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## Supermassive Black Holes Not So Big After All153

An anonymous reader writes "Supermassive black holes are between 2 and 10 times less massive than previously thought, according to new calculations published by German astrophysicists (abstract)."
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## Supermassive Black Holes Not So Big After All

• #### Math? (Score:3, Insightful)

on Thursday February 17, 2011 @11:28AM (#35232312) Homepage

How can something be X-times less massive than something else? I can understand half as massive, or 1/10 as massive, but two to ten times less massive doesn't make any mathematical sense for a result that must be a positive number.

• #### Re:Math? (Score:3, Insightful)

on Thursday February 17, 2011 @11:33AM (#35232378) Journal

How can something be X-times less massive than something else? I can understand half as massive, or 1/10 as massive, but two to ten times less massive doesn't make any mathematical sense for a result that must be a positive number.

I agree. That pet peeve ranks right up there with "I could care less".

Like nails on a chalkboard.

• #### Re:Math? (Score:4, Insightful)

on Thursday February 17, 2011 @11:33AM (#35232382)

How can something be X-times less massive than something else? I can understand half as massive, or 1/10 as massive, but two to ten times less massive doesn't make any mathematical sense for a result that must be a positive number.

Don't worry, it's only you. Everybody else understood perfectly that they are now estimated to be between 10% and 50% of the former estimate. Or can you imagine any other reasonable interpretation for that?

• #### Re:Math? (Score:5, Insightful)

on Thursday February 17, 2011 @11:38AM (#35232438)
two times less massive: 1/2 * m
ten times less massive: 1/10 * m

Really, if you want to make it in the world out there, you've gotta get off of your high pedestal, and accept that the scientific world is only a small percentage of the "regular folk" out there. Theoretically, you're right, but practically, noone cares about theory so you're screwed.
• #### Re:Just as I thought... (Score:5, Insightful)

on Thursday February 17, 2011 @11:48AM (#35232562)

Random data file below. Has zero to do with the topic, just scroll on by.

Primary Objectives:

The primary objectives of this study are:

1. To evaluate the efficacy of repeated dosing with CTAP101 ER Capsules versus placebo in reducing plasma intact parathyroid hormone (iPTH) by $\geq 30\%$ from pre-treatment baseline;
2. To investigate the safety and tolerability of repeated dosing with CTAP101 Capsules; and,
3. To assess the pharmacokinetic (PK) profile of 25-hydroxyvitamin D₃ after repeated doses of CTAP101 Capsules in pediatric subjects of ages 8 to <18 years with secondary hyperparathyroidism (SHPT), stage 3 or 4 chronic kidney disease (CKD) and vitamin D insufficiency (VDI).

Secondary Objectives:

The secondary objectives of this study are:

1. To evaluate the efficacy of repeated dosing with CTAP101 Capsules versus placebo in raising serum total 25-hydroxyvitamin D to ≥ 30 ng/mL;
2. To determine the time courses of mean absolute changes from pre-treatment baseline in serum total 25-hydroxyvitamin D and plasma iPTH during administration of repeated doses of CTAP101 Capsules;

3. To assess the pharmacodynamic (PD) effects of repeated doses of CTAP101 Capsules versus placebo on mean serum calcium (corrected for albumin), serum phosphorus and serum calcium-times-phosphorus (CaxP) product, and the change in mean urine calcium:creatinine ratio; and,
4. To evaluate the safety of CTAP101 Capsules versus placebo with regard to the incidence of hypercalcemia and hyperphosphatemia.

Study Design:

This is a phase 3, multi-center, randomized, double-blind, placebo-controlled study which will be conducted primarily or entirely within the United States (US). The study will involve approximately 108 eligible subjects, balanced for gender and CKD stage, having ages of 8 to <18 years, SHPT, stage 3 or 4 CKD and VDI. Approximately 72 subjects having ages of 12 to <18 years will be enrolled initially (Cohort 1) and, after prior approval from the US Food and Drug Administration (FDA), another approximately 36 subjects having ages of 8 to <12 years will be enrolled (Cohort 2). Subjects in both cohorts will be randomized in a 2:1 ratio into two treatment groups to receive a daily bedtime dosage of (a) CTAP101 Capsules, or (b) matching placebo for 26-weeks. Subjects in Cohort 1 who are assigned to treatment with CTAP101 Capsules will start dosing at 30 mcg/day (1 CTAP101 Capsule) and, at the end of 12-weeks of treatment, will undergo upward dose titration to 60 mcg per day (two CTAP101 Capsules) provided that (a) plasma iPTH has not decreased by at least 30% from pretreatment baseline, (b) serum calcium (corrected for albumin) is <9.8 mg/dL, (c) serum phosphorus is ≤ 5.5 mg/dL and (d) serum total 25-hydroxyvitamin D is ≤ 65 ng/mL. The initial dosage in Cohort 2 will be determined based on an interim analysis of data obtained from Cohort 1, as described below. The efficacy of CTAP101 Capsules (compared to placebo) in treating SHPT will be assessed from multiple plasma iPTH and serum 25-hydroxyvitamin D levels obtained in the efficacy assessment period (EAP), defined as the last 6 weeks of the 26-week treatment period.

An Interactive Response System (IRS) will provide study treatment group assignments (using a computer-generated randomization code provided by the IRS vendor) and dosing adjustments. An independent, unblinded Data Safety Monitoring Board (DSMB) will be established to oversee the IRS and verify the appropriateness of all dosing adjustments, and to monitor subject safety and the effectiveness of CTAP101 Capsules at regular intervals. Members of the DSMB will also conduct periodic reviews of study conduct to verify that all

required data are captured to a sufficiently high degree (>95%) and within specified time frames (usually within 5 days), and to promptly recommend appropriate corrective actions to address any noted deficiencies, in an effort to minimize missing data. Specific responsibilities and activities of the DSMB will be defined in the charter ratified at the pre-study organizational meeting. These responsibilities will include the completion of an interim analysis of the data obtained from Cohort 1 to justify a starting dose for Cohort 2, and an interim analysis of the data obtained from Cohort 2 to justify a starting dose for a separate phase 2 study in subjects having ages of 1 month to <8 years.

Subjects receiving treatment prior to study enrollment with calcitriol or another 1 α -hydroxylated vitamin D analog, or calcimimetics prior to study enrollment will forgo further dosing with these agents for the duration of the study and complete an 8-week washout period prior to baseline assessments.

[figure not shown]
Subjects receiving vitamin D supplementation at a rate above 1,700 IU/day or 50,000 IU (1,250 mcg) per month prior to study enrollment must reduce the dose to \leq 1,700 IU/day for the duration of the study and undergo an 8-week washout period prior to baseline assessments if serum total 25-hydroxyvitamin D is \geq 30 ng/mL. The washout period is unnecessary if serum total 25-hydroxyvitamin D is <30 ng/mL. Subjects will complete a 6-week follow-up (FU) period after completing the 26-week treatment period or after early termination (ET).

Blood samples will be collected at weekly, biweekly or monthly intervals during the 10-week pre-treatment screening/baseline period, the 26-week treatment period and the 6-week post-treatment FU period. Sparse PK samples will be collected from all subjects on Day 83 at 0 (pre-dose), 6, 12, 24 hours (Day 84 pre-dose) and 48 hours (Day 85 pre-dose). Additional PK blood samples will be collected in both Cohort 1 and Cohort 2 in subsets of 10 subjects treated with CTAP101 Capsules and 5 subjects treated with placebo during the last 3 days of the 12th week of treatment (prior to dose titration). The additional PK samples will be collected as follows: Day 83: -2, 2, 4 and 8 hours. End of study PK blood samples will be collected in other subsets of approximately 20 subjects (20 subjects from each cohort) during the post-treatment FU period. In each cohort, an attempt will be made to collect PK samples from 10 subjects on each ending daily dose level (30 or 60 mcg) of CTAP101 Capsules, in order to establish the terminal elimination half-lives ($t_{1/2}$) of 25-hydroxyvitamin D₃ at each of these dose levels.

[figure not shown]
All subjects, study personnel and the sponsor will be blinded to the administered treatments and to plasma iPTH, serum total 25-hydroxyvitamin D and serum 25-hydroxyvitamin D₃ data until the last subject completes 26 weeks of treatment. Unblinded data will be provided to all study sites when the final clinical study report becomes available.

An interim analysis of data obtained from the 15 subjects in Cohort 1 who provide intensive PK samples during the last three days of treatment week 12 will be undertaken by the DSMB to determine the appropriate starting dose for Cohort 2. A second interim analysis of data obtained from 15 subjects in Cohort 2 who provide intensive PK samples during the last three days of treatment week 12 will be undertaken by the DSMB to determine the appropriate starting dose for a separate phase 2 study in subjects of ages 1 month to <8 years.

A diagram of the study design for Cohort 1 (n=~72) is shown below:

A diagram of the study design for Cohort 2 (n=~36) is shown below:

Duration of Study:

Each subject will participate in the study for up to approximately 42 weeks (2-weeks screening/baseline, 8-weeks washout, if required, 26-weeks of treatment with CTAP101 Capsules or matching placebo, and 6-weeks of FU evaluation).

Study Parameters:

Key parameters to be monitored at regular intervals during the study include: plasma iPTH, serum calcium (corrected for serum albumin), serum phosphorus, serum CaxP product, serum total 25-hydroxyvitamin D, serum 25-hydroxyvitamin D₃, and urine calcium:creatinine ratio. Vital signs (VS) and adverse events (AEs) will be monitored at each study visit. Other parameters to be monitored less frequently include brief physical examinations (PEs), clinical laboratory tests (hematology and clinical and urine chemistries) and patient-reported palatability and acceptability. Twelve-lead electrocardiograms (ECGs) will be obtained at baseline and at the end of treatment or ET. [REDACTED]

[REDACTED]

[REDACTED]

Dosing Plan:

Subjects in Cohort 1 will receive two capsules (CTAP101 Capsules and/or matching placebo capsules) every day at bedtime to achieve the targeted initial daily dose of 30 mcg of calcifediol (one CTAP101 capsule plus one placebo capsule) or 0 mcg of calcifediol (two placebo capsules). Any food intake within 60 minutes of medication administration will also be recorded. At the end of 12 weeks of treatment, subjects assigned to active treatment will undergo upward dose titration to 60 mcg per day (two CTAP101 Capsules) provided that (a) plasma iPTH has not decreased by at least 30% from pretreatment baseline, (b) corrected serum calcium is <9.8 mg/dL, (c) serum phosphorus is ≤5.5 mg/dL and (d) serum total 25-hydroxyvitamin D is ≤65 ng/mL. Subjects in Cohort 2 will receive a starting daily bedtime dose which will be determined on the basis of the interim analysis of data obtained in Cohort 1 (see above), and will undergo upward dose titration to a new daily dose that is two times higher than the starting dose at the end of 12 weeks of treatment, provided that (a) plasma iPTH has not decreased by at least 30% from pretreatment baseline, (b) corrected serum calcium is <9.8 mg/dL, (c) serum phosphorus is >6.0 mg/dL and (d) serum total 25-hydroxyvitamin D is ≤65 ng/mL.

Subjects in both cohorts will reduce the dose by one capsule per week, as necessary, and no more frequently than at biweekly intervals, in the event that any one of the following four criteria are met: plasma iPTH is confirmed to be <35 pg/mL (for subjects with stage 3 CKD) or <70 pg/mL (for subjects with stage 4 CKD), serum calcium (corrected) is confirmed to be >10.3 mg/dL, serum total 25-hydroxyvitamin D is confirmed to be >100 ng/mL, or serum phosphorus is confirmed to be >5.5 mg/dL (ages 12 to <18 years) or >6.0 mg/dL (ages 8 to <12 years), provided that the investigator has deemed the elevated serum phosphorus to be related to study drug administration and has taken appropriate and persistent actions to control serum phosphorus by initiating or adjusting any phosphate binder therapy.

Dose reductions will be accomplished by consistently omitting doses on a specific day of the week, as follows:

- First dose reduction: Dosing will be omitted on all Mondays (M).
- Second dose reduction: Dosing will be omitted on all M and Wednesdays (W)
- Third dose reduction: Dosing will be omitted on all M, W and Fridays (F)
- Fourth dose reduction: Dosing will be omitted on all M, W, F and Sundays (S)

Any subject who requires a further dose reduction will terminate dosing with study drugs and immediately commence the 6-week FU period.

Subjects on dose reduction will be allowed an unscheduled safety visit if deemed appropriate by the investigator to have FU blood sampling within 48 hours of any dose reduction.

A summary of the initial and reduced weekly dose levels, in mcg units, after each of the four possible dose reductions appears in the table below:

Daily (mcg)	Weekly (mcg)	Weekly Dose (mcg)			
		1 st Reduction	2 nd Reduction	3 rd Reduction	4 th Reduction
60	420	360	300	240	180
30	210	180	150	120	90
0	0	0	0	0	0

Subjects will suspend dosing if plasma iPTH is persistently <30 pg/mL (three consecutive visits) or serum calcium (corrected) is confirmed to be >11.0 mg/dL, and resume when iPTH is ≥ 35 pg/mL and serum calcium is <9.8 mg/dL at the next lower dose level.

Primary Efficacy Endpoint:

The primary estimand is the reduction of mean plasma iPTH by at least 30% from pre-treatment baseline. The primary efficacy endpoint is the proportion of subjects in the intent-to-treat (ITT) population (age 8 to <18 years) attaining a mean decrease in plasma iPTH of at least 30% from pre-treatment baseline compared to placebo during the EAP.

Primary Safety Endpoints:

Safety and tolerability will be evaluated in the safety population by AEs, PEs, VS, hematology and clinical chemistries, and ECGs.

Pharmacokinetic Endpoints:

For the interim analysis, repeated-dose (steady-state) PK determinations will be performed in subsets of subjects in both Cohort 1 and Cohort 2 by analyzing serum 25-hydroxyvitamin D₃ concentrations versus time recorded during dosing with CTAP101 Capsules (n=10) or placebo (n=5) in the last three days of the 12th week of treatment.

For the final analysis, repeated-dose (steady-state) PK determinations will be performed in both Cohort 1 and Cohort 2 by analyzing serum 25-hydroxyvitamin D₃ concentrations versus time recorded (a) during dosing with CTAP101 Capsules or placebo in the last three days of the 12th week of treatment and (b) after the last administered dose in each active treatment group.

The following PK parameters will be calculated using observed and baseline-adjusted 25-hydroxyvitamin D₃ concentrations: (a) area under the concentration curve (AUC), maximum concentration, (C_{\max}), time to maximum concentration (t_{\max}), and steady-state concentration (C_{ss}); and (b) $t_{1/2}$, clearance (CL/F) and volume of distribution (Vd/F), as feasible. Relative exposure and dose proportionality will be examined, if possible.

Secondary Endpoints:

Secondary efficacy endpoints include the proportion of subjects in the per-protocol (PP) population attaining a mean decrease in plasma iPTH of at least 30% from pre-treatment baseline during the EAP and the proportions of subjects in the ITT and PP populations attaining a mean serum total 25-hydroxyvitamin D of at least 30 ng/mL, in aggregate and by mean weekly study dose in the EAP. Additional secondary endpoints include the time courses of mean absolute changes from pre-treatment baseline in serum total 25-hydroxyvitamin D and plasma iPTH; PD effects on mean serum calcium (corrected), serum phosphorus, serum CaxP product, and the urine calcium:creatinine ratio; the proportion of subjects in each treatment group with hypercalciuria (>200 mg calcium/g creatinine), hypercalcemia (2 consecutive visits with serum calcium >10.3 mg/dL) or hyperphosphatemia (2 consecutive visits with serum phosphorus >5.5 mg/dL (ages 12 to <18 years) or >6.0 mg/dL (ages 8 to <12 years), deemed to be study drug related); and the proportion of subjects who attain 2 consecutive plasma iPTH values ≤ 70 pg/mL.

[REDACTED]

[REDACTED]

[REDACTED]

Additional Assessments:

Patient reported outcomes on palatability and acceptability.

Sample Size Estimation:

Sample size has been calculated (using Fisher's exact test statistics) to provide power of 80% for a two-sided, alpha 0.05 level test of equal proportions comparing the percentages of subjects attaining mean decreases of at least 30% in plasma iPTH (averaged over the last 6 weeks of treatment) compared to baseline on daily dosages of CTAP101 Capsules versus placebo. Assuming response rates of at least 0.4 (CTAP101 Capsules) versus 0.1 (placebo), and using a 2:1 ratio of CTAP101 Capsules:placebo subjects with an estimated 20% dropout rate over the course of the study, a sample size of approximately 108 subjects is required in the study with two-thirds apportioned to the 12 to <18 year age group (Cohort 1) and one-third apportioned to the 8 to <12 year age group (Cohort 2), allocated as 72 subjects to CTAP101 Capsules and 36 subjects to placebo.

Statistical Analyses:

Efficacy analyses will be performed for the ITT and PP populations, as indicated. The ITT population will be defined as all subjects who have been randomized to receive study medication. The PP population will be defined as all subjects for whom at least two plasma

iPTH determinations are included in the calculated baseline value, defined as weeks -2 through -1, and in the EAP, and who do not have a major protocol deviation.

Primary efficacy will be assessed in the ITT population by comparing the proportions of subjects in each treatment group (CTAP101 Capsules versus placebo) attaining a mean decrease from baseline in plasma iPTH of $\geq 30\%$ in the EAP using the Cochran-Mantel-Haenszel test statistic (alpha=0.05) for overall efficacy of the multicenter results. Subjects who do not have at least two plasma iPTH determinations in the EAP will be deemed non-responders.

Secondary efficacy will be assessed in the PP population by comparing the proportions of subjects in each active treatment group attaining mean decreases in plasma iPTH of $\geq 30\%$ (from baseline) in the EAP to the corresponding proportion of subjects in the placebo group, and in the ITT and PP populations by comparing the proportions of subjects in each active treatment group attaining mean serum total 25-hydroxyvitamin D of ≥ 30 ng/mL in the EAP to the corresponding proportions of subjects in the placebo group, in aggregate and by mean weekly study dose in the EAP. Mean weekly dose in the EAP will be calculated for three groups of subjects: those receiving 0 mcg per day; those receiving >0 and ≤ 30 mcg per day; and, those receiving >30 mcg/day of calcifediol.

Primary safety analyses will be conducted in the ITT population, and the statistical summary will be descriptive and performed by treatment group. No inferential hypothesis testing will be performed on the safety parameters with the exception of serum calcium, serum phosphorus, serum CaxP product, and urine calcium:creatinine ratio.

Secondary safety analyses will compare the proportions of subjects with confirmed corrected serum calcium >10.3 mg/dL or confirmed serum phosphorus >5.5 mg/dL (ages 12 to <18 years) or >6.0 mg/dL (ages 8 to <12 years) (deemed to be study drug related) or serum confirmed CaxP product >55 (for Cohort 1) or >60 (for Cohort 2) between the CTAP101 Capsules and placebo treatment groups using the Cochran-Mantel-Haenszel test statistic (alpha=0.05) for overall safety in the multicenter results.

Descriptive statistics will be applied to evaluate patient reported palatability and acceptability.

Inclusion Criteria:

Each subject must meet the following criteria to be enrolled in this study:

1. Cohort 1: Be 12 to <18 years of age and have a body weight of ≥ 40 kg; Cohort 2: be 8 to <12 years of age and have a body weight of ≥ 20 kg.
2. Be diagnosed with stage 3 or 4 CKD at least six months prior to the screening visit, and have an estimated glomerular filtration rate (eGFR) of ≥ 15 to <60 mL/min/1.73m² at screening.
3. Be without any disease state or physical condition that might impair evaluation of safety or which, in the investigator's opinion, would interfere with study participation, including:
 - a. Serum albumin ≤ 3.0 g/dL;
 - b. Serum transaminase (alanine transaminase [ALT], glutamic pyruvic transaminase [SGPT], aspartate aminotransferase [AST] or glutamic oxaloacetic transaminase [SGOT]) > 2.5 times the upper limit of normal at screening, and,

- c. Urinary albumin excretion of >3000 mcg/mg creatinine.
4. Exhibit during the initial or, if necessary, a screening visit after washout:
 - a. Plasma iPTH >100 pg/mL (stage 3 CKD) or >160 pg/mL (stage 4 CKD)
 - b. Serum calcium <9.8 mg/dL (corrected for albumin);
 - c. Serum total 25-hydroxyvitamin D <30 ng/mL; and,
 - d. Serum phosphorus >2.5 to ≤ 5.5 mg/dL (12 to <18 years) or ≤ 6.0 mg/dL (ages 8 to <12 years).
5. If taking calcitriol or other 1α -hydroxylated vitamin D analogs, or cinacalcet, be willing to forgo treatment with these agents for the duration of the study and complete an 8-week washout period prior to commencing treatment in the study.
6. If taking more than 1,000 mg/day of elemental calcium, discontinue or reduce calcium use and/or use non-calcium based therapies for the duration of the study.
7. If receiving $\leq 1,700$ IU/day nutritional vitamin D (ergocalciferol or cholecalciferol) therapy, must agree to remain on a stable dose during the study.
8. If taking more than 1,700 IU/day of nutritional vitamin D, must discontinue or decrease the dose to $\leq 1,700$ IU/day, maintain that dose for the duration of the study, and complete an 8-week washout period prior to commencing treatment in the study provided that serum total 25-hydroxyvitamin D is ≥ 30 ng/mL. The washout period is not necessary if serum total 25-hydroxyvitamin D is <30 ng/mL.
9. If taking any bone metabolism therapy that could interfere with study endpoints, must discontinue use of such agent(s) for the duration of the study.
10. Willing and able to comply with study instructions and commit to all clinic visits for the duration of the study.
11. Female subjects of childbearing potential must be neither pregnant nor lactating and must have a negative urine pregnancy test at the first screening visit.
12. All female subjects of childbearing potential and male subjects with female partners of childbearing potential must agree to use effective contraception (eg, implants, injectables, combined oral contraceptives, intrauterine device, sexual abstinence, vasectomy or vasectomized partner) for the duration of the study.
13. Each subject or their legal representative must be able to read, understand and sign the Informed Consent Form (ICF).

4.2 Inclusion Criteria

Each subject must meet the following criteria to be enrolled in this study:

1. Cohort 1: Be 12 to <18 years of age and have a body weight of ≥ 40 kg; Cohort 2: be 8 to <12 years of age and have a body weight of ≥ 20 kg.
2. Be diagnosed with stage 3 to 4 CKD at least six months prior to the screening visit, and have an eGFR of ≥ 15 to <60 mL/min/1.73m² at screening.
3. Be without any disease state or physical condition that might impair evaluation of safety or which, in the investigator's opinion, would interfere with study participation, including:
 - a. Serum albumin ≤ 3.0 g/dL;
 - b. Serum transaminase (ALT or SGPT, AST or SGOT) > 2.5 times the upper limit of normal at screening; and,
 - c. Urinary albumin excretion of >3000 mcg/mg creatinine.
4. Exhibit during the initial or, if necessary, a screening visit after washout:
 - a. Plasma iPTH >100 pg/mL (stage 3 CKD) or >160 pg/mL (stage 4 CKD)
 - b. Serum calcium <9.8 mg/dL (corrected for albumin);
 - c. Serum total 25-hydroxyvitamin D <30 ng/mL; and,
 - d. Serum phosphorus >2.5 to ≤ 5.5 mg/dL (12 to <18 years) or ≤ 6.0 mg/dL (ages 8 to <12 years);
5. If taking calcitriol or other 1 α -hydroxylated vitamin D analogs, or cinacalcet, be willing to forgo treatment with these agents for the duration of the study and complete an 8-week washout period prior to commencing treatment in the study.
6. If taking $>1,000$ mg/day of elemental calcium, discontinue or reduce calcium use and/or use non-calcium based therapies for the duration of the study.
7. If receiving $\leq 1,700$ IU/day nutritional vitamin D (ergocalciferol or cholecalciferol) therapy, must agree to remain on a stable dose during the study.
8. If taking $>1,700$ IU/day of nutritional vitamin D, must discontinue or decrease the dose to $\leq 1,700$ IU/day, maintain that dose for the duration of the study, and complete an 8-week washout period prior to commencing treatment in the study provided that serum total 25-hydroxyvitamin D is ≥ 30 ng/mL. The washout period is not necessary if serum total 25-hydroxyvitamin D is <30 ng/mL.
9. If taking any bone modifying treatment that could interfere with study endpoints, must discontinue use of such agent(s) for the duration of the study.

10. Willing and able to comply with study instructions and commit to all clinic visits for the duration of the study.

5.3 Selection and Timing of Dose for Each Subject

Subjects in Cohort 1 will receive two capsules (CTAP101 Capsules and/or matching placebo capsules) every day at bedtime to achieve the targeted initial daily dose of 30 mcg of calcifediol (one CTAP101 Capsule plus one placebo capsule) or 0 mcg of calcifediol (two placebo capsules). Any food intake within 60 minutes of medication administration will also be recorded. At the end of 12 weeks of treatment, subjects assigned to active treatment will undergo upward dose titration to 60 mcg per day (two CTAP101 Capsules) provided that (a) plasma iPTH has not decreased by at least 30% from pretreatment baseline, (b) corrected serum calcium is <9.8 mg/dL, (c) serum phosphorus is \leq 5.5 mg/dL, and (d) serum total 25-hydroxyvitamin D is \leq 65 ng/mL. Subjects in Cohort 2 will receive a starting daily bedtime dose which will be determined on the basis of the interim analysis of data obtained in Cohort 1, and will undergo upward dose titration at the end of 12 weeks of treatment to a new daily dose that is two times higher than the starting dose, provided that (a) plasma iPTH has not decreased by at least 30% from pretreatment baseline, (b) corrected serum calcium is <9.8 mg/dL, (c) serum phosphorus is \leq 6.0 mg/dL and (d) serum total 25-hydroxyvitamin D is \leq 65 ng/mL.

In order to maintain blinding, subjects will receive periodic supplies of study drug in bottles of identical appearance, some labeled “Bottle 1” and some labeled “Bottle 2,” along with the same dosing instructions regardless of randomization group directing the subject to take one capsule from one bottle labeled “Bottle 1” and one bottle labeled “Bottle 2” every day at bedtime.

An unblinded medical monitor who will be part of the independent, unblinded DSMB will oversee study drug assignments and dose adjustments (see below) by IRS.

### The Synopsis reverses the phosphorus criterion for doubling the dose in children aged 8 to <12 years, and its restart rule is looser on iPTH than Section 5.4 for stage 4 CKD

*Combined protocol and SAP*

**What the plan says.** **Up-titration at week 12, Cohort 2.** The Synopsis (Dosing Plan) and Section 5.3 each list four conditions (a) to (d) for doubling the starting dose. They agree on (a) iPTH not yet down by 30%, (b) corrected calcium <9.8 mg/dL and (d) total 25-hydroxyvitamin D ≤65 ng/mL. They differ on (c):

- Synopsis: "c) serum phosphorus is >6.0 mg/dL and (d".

Certainty in a position gives people a stronger reason not to believe competing ideas. It's basic cognitive dissonance. Let's say I prepared for aliens to visit and destroy the world on a certain day [wikipedia.org]. When that doesn't happen, I can either admit I was wrong or I am uncertain about whether these aliens even exist, or I can confidently believe that the aliens spared us because of our faith. It's easier to confidently believe that AGW is a big hoax than to admit the possibility that we're causing the climate to change. It's easier to believe that evolution is not real if it causes me to question my faith in the existence of God. People will do all kinds of mental gymnastics rather than admit a truth they find emotionally disturbing. Even the lamest excuse will do. The latest is the old "the science isn't settled" when there's the least little bit of uncertainty.
• #### Re:Math? (Score:5, Insightful)

on Thursday February 17, 2011 @11:53AM (#35232660)

Welcome to the English language, you will notice that it is not actually a branch of Mathematics.

• #### Re:Math? (Score:5, Insightful)

<delirium-slashdot@NOsPam.hackish.org> on Thursday February 17, 2011 @11:57AM (#35232708)

It's not even uncommon language in science, though maybe you'd be more precise when writing a paper. In this context, "times" is understood as colloquial shorthand for "by a factor of", and factors can be either multiplied or divided, depending on whether it's "greater" or "less" by that factor.

The translation from "two times less massive" to "less massive by a factor of two" is pretty straightforward and easily understood...

• #### Re:Math? (Score:4, Insightful)

on Thursday February 17, 2011 @12:18PM (#35232998)

The 'ambiguity' is a standard phrasing that has been part of the language for more than 100 years. Language is not math, language is not 100% logical. This argument is equivelent to yelling at someone for saying that they're "as hungry as a horse" because they are incapable of eating as much as a typical horse. It's a stupid and pedantic argument that tries to apply strict logic and mathematical rules to a system (language) that does not follow them.

• #### Re:Math? (Score:0, Insightful)

by Anonymous Coward on Thursday February 17, 2011 @01:24PM (#35233894)
Actually, "as hungry as a horse" only implies that the intensity of the hunger is equal, not the capability to eat a given amount of food.
• #### Re:When will we ever learn (Score:4, Insightful)

on Thursday February 17, 2011 @01:38PM (#35234124)

Scientists would do everyone a favor if they dropped the formula "we used to think, but now we know".

Kinda hard to drop something that's never been used.

I could have dismissed this as the reporting being at fault, but the abstract ends with "Knowing the rotational velocities, we can derive the central black-hole masses more accurately; they are two to ten times smaller than has been estimated previously."

Emphasis added. Hope that helps with your parsing problem.

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